Chaos Walking

Audiences, for the most part, appear to have hated this film. Disappointing feedback from early test screenings lead to extensive reshoots (and a substantial delay because stars Daisy Ridley and Tom Holland were tied up filming The Rise of Skywalker and Far From Home) and then when it was eventually released in April it got poor reviews and relatively few ticket sales or downloads, some of which COVID can be blamed for but not all. The film cost $100 million but has made little more than a fifth of that. I suspect that most people that did see the film took against it in the first fifteen minutes and that the story and performances weren’t able to win them back, but it isn’t terrible. I for one do not regret giving it my £4.99 now it is available for standard iTunes rental.

Here’s the problem. Chaos Walking, relatively loosely adapted by Patrick Ness from his own novel The Knife of Never Letting Go, presents a world where all of the men’s thoughts are externalised and played out around their heads with accompanying audio and visuals. I’m sure this worked well enough on the page but on screen it becomes very annoying, very quickly. Another failed book to movie transfer, 2007’s The Golden Compass, had a similar problem with Lyra’s dæmon, itself an external representation of the character’s private ruminations and emotions, that kept describing what we could see happening on screen as if all of her reactions needed to be verbalised. Well, unfortunately here the set up means that many of the main player’s reactions do need to be verbalised and it is infuriating. It may be narratively necessary but it just comes across as a lot of frustratingly leaden exposition.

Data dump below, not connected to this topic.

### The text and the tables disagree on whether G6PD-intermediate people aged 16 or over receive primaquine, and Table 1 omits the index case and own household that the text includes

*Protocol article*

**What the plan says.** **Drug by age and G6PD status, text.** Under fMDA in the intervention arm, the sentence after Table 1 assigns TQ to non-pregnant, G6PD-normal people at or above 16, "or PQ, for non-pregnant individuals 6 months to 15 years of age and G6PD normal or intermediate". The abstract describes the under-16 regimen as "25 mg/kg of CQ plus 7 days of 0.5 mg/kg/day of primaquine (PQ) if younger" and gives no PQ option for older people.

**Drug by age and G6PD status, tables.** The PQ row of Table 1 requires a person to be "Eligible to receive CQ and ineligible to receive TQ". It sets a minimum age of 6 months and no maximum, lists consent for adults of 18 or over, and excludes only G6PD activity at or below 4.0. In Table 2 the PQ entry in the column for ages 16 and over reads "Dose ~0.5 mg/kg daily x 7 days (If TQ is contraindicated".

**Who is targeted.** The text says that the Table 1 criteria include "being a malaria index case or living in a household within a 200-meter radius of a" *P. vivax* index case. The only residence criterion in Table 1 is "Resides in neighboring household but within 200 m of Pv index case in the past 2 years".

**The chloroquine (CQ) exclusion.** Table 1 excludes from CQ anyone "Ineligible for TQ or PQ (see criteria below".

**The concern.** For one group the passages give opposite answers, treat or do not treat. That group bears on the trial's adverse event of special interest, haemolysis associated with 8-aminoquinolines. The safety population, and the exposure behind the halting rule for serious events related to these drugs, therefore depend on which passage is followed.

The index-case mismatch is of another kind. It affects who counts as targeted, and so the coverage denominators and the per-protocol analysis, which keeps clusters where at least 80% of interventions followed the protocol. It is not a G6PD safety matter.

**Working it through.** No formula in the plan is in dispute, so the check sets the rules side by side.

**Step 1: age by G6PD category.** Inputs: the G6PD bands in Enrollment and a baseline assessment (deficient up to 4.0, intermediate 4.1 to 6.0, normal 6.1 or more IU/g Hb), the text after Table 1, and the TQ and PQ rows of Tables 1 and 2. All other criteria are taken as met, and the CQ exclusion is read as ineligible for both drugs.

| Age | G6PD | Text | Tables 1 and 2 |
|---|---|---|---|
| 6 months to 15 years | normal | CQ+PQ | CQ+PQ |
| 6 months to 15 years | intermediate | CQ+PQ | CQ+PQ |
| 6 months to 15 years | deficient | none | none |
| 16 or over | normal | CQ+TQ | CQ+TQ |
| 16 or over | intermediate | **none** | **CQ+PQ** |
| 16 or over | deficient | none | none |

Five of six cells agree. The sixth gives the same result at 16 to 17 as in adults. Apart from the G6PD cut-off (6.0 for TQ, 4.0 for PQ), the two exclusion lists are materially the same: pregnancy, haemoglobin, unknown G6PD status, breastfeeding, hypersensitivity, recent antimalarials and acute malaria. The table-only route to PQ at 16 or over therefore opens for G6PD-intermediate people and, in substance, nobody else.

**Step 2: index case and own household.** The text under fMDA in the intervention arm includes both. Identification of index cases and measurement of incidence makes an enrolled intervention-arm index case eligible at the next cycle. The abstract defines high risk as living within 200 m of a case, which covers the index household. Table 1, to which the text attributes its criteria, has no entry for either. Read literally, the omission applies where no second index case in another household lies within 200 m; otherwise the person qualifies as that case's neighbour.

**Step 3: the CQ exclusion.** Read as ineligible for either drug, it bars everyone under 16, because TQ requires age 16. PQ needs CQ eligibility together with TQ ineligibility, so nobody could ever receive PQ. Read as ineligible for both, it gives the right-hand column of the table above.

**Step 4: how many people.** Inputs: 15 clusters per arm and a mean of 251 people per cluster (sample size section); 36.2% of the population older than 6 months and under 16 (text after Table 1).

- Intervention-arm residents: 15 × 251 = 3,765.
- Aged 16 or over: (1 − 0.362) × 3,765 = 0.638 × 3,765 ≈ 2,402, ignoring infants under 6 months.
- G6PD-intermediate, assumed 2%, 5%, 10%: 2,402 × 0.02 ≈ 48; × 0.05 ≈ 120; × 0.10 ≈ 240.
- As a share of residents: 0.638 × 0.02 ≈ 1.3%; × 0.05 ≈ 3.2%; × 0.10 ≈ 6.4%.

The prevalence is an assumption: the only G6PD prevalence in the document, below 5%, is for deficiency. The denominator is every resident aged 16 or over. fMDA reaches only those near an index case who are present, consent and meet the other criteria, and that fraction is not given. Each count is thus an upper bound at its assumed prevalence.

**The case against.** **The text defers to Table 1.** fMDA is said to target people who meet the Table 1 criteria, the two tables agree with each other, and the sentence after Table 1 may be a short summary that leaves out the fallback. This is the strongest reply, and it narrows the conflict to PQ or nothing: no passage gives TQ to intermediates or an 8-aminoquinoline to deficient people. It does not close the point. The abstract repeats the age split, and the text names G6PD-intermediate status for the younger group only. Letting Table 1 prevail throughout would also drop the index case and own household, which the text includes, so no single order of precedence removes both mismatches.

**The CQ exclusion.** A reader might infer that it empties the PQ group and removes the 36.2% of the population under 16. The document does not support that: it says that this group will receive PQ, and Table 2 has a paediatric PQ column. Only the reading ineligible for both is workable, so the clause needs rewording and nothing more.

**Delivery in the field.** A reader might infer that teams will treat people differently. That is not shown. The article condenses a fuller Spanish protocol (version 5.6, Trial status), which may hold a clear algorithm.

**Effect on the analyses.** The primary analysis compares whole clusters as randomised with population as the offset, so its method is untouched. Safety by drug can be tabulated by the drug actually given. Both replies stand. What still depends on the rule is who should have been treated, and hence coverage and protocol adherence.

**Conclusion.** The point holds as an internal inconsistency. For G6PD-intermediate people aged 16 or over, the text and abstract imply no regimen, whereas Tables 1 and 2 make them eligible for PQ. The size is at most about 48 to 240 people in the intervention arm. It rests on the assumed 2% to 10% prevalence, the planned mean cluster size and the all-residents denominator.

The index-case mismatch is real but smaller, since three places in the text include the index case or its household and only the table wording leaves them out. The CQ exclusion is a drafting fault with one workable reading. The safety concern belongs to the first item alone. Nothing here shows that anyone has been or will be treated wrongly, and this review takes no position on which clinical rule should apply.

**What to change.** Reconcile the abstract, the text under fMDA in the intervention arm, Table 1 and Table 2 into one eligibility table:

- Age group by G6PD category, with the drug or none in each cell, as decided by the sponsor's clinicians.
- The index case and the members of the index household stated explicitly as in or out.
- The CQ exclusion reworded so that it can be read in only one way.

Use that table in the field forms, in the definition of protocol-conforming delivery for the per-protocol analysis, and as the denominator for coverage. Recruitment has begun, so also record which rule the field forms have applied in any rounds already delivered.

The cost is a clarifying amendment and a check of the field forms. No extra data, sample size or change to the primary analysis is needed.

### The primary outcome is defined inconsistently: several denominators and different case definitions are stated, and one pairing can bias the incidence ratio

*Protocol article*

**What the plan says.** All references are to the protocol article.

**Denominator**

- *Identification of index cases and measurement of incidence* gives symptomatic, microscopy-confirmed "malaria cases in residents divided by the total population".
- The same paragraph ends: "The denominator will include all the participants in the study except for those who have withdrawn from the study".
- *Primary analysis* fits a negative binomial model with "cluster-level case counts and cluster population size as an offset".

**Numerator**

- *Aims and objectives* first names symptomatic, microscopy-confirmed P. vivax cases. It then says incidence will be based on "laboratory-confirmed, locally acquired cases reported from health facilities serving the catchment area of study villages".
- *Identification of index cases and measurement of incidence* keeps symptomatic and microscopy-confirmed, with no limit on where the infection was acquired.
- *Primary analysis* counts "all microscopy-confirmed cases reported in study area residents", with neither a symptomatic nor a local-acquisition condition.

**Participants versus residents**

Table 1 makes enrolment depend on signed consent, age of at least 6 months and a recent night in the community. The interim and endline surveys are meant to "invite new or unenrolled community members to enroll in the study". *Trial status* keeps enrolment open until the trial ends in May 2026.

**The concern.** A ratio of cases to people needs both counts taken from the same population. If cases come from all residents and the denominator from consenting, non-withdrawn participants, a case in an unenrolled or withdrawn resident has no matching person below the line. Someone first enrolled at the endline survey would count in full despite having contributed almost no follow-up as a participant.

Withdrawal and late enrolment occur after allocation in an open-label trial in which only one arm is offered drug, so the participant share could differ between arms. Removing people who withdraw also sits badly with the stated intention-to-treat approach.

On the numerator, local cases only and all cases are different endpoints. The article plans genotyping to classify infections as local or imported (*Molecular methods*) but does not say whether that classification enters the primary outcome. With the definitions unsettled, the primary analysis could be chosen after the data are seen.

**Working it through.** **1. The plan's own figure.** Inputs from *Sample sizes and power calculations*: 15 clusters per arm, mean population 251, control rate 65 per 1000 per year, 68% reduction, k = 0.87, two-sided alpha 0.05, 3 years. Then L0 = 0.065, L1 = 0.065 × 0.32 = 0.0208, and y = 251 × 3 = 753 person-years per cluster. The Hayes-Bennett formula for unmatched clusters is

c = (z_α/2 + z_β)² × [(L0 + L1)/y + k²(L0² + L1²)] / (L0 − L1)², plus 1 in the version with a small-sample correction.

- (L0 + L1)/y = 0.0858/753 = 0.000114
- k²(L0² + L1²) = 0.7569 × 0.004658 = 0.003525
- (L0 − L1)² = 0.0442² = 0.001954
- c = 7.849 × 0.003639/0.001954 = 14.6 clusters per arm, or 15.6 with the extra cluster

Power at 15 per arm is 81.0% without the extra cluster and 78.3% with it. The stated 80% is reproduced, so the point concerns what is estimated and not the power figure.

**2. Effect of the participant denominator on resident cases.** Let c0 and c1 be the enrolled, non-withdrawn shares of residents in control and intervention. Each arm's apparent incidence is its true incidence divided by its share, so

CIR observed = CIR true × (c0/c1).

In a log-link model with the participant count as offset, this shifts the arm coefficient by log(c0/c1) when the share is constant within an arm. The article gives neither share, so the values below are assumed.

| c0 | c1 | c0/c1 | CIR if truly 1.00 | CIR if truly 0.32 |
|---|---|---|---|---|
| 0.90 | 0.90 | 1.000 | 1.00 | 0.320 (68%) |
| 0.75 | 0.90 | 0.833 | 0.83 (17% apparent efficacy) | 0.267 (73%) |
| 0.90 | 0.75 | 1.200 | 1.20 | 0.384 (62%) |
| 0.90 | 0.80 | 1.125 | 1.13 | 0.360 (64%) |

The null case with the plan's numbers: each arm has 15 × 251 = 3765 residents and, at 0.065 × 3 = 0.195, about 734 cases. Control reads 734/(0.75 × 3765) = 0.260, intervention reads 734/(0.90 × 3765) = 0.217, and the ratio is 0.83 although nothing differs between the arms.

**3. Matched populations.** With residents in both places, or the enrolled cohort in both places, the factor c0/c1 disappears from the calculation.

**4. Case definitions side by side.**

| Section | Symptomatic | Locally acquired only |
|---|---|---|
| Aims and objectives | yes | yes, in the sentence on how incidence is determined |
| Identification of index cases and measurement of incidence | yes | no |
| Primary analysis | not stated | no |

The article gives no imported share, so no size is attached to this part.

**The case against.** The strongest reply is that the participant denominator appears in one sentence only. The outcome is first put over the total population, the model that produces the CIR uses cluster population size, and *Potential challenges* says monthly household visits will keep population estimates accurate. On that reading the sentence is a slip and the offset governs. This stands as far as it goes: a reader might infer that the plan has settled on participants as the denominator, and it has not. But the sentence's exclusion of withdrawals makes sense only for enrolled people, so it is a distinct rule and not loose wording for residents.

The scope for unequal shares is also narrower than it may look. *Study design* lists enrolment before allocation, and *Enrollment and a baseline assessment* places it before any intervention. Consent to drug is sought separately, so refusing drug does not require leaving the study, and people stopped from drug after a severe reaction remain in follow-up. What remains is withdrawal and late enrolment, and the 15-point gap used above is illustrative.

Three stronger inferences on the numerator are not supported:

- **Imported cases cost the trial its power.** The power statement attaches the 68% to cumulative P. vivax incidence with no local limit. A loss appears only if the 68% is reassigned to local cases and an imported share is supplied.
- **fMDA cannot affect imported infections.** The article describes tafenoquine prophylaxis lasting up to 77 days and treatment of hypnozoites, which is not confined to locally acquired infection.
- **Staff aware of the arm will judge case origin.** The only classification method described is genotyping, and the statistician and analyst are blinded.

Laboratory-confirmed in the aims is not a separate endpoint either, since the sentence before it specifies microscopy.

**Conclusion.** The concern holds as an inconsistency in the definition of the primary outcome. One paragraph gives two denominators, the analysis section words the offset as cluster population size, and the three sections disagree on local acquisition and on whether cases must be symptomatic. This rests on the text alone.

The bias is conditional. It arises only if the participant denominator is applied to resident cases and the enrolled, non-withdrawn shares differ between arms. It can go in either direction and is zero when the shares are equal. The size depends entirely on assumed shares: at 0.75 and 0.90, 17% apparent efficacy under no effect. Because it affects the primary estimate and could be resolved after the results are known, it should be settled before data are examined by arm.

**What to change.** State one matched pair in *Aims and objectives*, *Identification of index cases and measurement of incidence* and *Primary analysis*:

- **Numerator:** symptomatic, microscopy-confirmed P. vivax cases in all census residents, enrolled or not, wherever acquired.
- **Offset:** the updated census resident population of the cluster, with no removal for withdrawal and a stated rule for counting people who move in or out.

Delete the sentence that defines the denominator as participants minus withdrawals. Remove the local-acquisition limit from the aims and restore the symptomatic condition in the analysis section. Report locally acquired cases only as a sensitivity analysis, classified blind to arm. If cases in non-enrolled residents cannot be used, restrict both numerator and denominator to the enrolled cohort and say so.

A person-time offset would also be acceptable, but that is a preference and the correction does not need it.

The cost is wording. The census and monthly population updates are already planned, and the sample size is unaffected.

Let me give you an example. Daisy Ridley is Viola and her space ship has crashed outside of town. She is a person of particular interest for reasons I will come to later so Mads Mikkelsen’s mayor locks her up leaving his son to watch her. This is how it plays out: